This is a new mix of a 4-track cassette recording that Stephen made in Denver in 1997 with his bandmate of the time, George Wilson. Stephen plays guitar and drums, and does the vocal. George is on bass.
Stephen sent a rough mix of this to a friend, music critic Brian Keizer, shortly after recording it. Brian wrote for SPIN magazine and the San Francisco Bay Guardian, and later was on the nominating committee for the Rock n' Roll Hall of Fame for several years. Here is some of what Brian had to say about the song:
"'Help Yourself' opens with a downshift of turnarounds... You keep waiting for the words to this epic but they don't come... And then the voice is there. It's like a dolphin leaping free of the ocean. 'Shoot your breath into the air/It's so cold outside you can see it hanging there.' We are in the loping sprawl and the summery lassitude has already been cut by those lines. 'You are heavier in the water/You are safer at the shallow end.' And there comes the summer pool largesse rising to the center of the mix. It's a song of all seasons it seems, but one thing is certain, whoever he's singing to isn't going to get the verses to line-read and ponder. All the main action of life is in the unsaid riddle, the space between the body and mind in nature. And the turnaround is back throwing the whole proceedings back on themselves... It's teasing and purposeful and you lean in for the next verse... It's almost maddening how the song structure keeps you hanging on; and then the voice rises again. 'I don't wanna ride in the middle front seat/I wanna stretch out in back with the big kids.' The sudden immediacy of the lines and the first person unveiling is breathtaking then the reedy voice shrieks in childish plaint and lucid want. 'I don't wanna be the Princess/ I wanna be the dragon/ I wanna get the fuck out of this goddam station wagon.'
"... 'Help Yourself,' that fever dream of the American family locked in the station wagon, the organic way it rises out of the song, the voice: it stands with Nirvana's 'Sliver' and a load of Michael Stipe vocalisms and lyrics as the most evocative generational recall for me (I mean the way a photo sums up a whole time of shared isolation for one and a shared process that is grade school and high school) of the whole sibling drama that is center stage as the extended family of time past dead ended into the nuclear family of modern day, the 2 and a half kid era rising out of the madeleine.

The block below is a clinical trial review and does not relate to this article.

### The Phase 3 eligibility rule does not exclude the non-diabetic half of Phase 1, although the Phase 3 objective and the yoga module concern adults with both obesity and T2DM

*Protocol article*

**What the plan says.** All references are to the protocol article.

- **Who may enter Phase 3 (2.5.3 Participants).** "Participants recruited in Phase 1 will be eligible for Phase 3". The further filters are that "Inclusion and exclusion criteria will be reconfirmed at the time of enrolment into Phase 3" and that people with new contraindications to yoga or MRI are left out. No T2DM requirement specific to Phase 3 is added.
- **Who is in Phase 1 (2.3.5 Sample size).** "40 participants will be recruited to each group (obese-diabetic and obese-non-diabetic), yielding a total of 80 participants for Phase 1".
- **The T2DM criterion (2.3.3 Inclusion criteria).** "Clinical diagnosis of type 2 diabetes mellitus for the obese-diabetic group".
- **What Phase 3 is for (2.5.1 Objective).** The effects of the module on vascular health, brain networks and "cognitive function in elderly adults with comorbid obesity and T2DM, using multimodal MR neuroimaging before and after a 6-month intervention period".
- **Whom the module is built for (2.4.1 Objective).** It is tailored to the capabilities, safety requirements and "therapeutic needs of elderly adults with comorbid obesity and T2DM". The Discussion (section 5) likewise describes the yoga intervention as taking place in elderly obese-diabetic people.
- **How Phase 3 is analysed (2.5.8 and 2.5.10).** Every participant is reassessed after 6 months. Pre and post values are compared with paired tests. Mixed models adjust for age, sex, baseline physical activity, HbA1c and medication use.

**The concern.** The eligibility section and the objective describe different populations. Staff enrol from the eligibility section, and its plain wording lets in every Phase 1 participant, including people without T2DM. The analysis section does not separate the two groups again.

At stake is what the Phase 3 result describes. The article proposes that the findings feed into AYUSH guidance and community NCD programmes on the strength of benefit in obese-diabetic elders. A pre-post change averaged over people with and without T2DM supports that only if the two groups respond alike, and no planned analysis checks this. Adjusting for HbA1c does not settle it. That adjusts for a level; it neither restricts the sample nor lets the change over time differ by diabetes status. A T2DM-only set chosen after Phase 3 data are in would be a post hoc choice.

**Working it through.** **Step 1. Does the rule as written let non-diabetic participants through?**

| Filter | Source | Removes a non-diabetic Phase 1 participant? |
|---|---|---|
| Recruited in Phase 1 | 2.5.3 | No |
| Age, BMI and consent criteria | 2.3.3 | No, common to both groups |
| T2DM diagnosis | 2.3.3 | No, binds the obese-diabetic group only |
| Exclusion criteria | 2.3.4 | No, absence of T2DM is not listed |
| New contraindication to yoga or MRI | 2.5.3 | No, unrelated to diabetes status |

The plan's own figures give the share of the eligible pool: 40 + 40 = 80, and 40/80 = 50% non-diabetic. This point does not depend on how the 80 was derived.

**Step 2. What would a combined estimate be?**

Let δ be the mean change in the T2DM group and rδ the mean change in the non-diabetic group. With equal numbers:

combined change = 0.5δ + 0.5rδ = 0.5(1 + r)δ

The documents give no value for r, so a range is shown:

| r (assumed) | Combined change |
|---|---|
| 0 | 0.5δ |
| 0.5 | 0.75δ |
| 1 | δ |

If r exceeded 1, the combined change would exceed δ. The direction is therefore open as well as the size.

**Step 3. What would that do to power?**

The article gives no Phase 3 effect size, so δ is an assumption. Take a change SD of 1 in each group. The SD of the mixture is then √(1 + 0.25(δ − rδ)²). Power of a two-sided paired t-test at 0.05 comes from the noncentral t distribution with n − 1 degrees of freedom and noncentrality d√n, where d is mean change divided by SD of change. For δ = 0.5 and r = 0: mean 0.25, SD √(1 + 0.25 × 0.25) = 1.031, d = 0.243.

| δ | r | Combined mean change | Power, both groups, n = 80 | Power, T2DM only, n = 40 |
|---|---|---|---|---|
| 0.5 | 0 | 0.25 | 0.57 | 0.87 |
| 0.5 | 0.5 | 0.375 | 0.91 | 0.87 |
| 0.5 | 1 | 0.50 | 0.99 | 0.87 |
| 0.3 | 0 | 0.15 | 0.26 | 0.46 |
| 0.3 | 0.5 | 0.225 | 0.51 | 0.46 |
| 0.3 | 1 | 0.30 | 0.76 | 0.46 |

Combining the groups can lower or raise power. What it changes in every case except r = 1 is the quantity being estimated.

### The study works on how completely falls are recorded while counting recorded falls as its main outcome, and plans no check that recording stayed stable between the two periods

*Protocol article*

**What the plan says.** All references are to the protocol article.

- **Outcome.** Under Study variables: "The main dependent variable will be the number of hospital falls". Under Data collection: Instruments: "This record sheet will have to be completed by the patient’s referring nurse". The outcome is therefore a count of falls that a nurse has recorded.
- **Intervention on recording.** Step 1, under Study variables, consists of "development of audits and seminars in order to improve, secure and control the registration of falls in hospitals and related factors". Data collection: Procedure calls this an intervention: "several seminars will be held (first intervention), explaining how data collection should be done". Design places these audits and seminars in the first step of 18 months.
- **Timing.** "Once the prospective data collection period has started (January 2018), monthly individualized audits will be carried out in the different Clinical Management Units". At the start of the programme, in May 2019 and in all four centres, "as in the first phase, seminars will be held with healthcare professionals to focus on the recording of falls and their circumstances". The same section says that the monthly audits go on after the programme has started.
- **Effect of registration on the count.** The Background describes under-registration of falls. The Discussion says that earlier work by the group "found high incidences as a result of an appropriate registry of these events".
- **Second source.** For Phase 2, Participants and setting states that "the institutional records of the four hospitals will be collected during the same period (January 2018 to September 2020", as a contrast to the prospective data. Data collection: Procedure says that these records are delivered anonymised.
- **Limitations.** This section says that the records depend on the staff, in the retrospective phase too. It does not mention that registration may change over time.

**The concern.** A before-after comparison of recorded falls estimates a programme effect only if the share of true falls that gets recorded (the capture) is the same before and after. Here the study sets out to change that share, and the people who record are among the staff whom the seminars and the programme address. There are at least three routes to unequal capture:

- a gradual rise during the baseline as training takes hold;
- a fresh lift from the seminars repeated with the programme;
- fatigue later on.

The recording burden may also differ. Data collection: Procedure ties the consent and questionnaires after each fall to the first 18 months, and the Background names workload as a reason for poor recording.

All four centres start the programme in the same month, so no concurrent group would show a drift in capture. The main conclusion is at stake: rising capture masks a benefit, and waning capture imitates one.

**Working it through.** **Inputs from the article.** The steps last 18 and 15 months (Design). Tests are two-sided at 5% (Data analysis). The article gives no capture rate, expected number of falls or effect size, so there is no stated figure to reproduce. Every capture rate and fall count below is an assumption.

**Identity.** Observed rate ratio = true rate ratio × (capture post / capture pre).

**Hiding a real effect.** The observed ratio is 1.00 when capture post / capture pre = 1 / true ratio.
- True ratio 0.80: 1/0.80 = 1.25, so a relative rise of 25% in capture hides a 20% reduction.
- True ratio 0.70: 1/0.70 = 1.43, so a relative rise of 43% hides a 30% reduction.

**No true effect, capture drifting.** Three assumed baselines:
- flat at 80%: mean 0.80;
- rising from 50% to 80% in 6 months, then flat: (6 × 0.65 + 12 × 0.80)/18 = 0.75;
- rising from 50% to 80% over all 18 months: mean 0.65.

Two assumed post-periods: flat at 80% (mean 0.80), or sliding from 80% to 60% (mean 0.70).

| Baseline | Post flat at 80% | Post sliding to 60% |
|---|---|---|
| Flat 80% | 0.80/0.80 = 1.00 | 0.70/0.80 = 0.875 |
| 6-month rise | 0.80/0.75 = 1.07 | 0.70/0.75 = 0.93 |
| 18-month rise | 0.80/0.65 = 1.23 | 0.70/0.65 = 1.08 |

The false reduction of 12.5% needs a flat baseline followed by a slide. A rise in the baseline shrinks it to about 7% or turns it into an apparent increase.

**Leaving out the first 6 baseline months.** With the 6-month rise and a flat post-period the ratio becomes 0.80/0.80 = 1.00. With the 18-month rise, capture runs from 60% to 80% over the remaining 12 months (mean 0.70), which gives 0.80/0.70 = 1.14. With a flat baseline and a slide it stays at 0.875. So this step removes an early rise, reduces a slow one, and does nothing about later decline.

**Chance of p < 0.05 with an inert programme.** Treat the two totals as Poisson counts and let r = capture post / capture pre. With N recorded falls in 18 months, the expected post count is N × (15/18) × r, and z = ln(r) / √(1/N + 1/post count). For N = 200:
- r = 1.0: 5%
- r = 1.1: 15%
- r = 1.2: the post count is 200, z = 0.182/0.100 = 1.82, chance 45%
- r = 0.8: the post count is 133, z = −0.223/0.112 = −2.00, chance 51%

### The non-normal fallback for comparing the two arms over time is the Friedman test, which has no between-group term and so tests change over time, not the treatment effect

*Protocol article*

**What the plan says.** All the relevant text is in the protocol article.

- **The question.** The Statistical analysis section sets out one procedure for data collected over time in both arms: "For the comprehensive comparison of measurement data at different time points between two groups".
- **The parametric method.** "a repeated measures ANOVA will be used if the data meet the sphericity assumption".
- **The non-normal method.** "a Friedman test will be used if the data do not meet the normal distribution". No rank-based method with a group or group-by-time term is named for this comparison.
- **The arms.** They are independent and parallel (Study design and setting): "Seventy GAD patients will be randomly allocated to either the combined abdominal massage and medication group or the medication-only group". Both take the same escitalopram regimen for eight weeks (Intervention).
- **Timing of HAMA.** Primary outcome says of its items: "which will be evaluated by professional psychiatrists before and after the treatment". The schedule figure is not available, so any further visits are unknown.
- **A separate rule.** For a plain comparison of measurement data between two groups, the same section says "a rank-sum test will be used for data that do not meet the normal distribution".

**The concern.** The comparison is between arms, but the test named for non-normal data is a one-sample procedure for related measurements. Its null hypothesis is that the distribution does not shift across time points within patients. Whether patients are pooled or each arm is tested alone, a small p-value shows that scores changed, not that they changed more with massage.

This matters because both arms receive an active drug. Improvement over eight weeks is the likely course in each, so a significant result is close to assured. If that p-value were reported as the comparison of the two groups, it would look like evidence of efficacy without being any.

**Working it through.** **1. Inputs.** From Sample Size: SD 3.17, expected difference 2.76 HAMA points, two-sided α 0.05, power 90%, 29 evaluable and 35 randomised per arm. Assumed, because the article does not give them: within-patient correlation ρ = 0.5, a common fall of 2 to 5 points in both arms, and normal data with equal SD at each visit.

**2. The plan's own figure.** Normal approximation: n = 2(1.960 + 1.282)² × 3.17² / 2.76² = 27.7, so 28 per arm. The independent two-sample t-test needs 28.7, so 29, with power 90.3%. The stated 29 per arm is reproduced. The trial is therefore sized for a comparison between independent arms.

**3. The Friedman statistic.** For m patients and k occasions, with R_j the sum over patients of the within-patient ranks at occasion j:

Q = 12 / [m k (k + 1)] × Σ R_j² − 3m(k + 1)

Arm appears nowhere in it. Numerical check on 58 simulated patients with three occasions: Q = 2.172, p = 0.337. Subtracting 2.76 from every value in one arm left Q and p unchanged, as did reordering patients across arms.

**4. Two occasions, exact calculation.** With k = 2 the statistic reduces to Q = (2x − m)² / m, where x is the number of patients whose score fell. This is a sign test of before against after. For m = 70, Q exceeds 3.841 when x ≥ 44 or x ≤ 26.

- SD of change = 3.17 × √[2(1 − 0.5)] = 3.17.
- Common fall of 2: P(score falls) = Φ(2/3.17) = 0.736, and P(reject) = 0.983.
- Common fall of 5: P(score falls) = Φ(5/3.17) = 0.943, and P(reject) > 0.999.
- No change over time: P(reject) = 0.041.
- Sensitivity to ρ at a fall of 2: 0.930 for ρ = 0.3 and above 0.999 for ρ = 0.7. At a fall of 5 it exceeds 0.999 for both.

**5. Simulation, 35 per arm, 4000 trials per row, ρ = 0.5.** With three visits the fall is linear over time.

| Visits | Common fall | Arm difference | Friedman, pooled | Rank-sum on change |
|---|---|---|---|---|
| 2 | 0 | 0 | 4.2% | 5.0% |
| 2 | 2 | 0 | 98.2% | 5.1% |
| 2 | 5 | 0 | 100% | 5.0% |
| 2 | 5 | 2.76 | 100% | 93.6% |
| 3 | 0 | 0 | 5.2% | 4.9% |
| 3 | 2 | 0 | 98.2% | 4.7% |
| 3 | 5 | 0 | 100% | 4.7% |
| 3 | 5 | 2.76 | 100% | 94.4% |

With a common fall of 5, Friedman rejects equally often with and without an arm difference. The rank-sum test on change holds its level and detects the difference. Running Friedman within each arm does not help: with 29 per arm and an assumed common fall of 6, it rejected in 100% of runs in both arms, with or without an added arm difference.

"Then the final verse kicks in... the voice rises again and it's back to that address of the first verse. 'So there is a script written for your life/written by a thousand monkeys who can type.' There's a coppery taste of misanthropy in the air, the early seasons of youth, the eternal days in the sun and cold gone, the vision of that girl you feel he's addressing grown and onto new things and that hint of circular sarcasm is now just the bitterness of divided creation. And the singer leans in with a joyless bitter summation of the story for all of us. 'It's pretty good right up until the end/the last twenty pages are really weird, they don't make any sense.' And the downstroke that began the song erupts and lets us into the epic sprawl again. Endlessly it seems you wait for more words. There are none. It stays open and nagging. It doesn't post a reclamation against the tenets of life. It just follows its form out and ends.
"It's the kind of unpredictable artistic engagement I had leaned into the speaker and listened for on [Stephen's] first four track demos and it still staggers me to hear it now, as many times as I've traced its form. It's a real song. And if he did nothing else I would tell whoever would listen, this is a big something as songs go. You can't ignore someone who can make a song like this; you have to follow the story out to the end."
We attempted to record this song two more times after Stephen relocated the band to California, once on a self-titled EP when the band was still called Wash, and again on our 2005 album Hotter Heads Prevail. But in hindsight, this 4-track version, which inspired Brian's words, captures the feeling best.
Brian passed away in March of 2020. We're releasing this version now in tribute to Stephen's dear friend. His entire essay can be found here:
released July 31, 2020
Stephen Pride: guitars, vocals, drums
George Wilson: bass
Recorded on 4-track in Denver, CO practice space, May 1997
Mixed in July 2020 by Ben Adrian of Feedbackloop